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Andrew Bell

Anchor, Reporter


Coping with ripples from the tempest surrounding U.S. President Donald Trump is our focus on BNN today.

Reports that Trump asked former FBI director James Comey to end an investigation into his former national security advisor have raised the prospect of obstruction of justice charges against the president.

The turmoil in Washington has “raised doubts about the Trump administration’s ability to deliver on business-friendly policies,” The Wall Street Journal says.

The legal questions surrounding Trump have experts scratching their heads because the alleged request doesn’t fit clearly into normal definitions of obstruction.   

“No one would write a federal statute with this situation in mind because it’s such an extraordinary situation,” Jens David Ohlin, dean at Cornell University Law School in Ithaca, New York, told The Associated Press.

He joins us on BNN at 10:30 a.m. ET.


At 10:20 a.m. ET, we take a look at Trump’s insistence on reworking the North American Free Trade Agreement.

Red tape can be a powerful trade barrier: Christopher Sands, director of the Center for Canadian Studies at Johns Hopkins University in Baltimore, Maryland, will argue that it’s time to step up Canada-U.S. regulatory harmonization.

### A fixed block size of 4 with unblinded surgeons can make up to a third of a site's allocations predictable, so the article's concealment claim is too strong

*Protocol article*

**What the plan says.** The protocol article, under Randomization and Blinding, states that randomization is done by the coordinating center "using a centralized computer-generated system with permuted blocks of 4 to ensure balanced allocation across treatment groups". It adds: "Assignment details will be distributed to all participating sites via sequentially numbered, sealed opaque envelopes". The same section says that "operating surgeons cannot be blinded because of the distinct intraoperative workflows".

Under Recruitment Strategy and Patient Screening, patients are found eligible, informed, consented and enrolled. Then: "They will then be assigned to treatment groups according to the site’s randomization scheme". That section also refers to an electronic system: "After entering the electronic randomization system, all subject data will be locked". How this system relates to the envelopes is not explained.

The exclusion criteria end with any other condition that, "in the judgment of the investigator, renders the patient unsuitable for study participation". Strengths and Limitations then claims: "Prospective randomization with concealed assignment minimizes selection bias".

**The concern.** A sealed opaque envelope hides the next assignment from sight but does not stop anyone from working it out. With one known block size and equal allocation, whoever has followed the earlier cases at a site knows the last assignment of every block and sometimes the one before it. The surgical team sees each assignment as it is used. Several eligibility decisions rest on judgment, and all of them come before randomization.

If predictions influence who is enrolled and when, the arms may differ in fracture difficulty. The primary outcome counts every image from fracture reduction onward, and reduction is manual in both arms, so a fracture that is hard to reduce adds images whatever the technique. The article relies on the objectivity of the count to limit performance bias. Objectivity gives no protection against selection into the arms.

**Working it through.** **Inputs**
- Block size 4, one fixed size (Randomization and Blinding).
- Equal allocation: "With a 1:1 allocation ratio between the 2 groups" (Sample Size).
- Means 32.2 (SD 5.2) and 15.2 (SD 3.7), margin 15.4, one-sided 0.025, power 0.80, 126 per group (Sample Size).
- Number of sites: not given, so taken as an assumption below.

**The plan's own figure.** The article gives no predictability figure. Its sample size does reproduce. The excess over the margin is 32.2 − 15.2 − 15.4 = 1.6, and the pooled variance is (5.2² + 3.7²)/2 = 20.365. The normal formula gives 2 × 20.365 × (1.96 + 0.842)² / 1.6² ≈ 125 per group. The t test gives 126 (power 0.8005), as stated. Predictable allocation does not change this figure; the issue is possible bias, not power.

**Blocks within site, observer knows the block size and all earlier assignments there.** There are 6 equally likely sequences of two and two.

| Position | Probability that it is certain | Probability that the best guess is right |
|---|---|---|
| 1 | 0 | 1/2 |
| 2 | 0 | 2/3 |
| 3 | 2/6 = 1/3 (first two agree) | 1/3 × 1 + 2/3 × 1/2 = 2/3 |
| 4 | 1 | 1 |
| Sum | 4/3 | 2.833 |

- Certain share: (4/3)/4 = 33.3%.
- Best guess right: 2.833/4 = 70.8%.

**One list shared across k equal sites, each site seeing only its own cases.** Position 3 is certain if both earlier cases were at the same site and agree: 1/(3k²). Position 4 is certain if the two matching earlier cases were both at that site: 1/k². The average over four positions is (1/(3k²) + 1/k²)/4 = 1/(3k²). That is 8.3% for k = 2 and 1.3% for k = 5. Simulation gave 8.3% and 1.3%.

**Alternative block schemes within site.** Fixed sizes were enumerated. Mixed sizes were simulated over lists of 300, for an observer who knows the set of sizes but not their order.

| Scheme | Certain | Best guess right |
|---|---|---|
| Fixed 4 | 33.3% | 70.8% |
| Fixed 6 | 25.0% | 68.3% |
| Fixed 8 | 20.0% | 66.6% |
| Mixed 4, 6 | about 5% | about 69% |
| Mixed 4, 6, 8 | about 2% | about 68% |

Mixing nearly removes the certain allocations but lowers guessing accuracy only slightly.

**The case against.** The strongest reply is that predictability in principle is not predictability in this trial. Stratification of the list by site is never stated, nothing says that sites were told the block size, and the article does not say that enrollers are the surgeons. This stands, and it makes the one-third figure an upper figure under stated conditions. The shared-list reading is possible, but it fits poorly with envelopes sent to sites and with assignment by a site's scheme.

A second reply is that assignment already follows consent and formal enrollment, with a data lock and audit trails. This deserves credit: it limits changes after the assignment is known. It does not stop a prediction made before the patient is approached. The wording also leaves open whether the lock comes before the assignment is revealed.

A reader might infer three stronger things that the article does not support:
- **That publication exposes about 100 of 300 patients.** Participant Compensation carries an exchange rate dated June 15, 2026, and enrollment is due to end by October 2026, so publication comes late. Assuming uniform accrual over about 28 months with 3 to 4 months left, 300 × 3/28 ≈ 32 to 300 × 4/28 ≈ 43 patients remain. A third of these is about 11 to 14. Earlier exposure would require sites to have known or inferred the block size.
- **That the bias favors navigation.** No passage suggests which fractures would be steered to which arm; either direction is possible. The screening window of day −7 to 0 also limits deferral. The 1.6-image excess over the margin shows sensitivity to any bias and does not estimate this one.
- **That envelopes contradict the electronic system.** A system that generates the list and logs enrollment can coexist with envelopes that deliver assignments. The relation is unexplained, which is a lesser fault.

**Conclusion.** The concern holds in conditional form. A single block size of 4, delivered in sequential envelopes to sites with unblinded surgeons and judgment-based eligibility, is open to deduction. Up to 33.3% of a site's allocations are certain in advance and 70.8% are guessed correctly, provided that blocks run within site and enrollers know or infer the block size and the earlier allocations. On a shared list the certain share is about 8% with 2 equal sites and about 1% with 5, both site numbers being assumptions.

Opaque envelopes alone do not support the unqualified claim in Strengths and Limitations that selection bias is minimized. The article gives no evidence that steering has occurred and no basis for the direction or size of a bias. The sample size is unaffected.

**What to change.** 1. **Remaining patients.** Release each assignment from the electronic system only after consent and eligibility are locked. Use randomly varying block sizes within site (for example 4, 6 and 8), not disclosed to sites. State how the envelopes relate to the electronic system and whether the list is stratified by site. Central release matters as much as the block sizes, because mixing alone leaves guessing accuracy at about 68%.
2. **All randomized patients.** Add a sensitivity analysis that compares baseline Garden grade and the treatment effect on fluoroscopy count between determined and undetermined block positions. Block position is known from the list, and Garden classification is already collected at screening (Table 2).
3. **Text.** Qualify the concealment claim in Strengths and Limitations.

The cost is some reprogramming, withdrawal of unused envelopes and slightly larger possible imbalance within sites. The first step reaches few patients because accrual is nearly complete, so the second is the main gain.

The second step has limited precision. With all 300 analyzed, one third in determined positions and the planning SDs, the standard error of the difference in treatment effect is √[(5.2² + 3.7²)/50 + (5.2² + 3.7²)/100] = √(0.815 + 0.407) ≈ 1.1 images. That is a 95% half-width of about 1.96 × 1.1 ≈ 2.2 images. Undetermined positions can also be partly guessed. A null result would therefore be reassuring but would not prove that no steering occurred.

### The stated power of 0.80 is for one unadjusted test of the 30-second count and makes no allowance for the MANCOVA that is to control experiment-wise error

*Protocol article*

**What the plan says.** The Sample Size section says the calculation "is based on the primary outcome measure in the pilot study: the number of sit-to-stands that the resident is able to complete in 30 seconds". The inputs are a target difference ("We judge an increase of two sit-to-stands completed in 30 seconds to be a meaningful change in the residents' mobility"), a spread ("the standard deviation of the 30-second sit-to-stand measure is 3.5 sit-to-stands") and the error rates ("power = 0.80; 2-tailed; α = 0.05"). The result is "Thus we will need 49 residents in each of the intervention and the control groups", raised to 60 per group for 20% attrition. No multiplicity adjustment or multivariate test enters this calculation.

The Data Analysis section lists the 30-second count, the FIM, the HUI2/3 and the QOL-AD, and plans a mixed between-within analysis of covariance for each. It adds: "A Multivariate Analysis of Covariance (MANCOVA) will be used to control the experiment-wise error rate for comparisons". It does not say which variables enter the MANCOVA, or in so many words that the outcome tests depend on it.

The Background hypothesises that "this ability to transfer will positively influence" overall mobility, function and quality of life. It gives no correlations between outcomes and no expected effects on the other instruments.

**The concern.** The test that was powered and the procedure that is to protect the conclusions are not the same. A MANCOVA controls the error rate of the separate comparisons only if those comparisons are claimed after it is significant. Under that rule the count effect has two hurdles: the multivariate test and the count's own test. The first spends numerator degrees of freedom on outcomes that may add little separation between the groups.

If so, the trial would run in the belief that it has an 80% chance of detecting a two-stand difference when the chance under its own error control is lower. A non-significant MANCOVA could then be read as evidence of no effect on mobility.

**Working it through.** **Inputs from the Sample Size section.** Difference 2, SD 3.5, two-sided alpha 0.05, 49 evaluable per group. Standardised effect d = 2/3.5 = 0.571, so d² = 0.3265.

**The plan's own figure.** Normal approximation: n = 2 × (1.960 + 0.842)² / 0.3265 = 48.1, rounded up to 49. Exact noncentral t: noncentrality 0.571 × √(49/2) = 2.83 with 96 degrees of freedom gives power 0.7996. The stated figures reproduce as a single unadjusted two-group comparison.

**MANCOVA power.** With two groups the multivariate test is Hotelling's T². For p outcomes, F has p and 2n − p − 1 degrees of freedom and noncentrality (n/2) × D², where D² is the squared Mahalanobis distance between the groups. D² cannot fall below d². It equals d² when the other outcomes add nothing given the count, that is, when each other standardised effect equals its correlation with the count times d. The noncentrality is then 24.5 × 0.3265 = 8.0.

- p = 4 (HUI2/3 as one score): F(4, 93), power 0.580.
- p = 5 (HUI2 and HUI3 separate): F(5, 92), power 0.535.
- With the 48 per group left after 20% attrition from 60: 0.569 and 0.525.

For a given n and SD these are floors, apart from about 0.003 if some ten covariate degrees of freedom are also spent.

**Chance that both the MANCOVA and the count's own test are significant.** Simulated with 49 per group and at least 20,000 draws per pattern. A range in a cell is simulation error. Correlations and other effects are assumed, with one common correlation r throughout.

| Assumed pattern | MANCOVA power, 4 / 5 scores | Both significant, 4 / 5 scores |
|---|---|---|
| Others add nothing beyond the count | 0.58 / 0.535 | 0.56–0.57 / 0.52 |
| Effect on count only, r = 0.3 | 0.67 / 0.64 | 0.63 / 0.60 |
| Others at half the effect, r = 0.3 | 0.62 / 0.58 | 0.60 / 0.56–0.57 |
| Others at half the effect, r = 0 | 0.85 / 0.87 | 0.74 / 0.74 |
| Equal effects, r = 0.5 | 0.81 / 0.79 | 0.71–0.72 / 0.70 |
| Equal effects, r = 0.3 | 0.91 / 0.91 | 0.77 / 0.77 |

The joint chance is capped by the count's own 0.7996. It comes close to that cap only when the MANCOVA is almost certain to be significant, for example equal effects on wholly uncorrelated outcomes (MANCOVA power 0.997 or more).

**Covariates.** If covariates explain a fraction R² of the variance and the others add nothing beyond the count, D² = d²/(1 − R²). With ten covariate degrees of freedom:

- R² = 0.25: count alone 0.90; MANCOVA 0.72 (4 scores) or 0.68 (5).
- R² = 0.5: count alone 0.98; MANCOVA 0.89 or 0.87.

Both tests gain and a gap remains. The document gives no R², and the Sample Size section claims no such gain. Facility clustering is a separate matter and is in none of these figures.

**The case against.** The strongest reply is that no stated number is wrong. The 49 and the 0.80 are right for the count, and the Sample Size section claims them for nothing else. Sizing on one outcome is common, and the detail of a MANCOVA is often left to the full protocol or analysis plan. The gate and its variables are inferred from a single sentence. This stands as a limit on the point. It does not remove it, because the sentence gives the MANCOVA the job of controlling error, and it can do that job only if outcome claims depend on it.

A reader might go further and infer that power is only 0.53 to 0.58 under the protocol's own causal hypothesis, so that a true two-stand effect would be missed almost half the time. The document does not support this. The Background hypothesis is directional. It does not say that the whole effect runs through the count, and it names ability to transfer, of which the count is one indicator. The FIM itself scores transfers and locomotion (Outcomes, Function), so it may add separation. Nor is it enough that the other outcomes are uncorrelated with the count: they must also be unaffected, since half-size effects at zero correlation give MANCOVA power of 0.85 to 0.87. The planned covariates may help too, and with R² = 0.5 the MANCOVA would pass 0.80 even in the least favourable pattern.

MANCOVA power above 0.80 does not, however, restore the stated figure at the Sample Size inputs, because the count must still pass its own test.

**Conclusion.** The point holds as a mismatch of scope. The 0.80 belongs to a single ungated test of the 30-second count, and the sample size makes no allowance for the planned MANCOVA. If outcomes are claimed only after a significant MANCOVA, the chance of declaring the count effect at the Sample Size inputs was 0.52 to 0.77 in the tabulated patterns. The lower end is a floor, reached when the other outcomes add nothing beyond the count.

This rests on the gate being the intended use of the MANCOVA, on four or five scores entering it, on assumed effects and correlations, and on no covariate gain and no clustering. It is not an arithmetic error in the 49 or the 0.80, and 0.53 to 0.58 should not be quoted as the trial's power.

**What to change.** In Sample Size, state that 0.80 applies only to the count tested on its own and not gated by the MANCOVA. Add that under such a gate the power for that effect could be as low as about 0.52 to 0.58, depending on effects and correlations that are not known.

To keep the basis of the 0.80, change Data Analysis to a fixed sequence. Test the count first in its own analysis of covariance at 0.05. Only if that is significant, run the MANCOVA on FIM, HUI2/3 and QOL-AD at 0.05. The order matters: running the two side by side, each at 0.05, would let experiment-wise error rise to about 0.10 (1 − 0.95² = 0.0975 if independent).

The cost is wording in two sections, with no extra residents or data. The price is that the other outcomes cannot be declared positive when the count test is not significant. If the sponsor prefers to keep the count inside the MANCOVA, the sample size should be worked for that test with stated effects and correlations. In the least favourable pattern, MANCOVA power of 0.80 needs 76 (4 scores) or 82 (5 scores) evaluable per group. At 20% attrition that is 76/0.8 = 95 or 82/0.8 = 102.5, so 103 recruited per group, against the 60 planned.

BNN Advisor

Vancouver: Housing concerns cross generations

Winnipeg and Saskatchewan: The loonie and U.S. protectionism weigh on Central Canada

Yellowknife and Whitehorse: The hurdles of northern living and aboriginal issues


As struggling mortgage lender Home Capital Group Inc (HCG.TOcontinues to lose deposits, BNN digital producer Nicole Gibillini supplies an intriguing real estate story. A real estate ad in Hong Kong promises to cover Ontario’s new foreign buyers’ tax for purchasers of units in a downtown Toronto condo building.


Don’t miss irrepressible commodities commentator Patrick Ryan at 3:30 p.m. ET. On his website, In the Right Vein, he warns readers to expect “unvarnished views on fuel and nonfuel minerals” along with a “willingness to listen to all sides of an argument and reject them.”

And on Commodities at 11:50 a.m. ET, we’ll check in with a Toronto company working on the tricky problem of storing energy from wind and solar for use. Curtis VanWalleghem, CEO of Hydrostor, will tell us how the company’s technology aims to use compressed air to hold power in giant underwater balloons or salt caverns.


Finally, thanks to BNN wordsmith Terry Cain for alerting us to a fresh corporate euphemism. Ford Motor (F.N), which is cutting 1,400 white-collar jobs in North America and Asia, explains via a spokesperson that these are “people actions.”

Every morning Commodities host Andrew Bell writes a ‘chase note’ to BNN's editorial staff listing the stories and events that will be in the spotlight that day. Have it delivered to your inbox before the trading day begins by heading to